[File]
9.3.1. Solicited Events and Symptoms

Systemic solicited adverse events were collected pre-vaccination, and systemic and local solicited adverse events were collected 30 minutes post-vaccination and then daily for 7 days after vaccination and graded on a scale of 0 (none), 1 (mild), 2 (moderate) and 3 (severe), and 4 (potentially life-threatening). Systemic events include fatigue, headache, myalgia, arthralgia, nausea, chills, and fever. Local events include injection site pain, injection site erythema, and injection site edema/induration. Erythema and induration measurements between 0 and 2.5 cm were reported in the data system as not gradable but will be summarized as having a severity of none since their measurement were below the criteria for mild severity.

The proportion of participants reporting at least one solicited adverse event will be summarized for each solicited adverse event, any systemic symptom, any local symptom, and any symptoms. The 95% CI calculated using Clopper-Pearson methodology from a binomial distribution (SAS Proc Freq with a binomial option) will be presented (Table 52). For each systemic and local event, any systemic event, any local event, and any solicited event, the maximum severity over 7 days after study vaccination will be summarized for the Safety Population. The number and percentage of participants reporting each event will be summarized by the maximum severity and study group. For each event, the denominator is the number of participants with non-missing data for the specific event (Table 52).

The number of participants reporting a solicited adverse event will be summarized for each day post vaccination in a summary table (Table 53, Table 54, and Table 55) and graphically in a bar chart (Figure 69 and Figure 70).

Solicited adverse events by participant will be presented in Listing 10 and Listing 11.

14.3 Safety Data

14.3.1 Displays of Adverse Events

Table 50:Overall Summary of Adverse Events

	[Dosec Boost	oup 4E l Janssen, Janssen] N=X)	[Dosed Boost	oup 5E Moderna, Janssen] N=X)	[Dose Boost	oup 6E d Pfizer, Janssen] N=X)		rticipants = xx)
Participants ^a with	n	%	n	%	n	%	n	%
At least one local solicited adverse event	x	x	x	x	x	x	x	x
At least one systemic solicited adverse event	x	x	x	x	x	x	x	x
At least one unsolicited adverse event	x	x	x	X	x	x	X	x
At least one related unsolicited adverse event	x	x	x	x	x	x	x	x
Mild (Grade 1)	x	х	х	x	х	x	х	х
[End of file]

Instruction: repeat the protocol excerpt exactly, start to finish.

9.3.1. Solicited Events and Symptoms

Systemic solicited adverse events were collected pre-vaccination, and systemic and local solicited adverse events were collected 30 minutes post-vaccination and then daily for 7 days after vaccination and graded on a scale of 0 (none), 1 (mild), 2 (moderate) and 3 (severe), and 4 (potentially life-threatening). Systemic events include fatigue, headache, myalgia, arthralgia, nausea, chills, and fever. Local events include injection site pain, injection site erythema, and injection site edema/induration. Erythema and induration measurements between 0 and 2.5 cm were reported in the data system as not gradable but will be summarized as having a severity of none since their measurement were below the criteria for mild severity.

The proportion of participants reporting at least one solicited adverse event will be summarized for each solicited adverse event, any systemic symptom, any local symptom, and any symptoms. The 95% CI calculated using Clopper-Pearson methodology from a binomial distribution (SAS Proc Freq with a binomial option) will be presented (Table 52). For each systemic and local event, any systemic event, any local event, and any solicited event, the maximum severity over 7 days after study vaccination will be summarized for the Safety Population. The number and percentage of participants reporting each event will be summarized by the maximum severity and study group. For each event, the denominator is the number of participants with non-missing data for the specific event (Table 52).

The number of participants reporting a solicited adverse event will be summarized for each day post vaccination in a summary table (Table 53, Table 54, and Table 55) and graphically in a bar chart (Figure 69 and Figure 70).

Solicited adverse events by participant will be presented in Listing 10 and Listing 11.

14.3 Safety Data

14.3.1 Displays of Adverse Events

Table 50:Overall Summary of Adverse Events

	[Dosec Boost	oup 4E l Janssen, Janssen] N=X)	[Dosed Boost	oup 5E Moderna, Janssen] N=X)	[Dose Boost	oup 6E d Pfizer, Janssen] N=X)		rticipants = xx)
Participants ^a with	n	%	n	%	n	%	n	%
At least one local solicited adverse event	x	x	x	x	x	x	x	x
At least one systemic solicited adverse event	x	x	x	x	x	x	x	x
At least one unsolicited adverse event	x	x	x	X	x	x	X	x
At least one related unsolicited adverse event	x	x	x	x	x	x	x	x
Mild (Grade 1)	x	х	х	x	х	x	х	х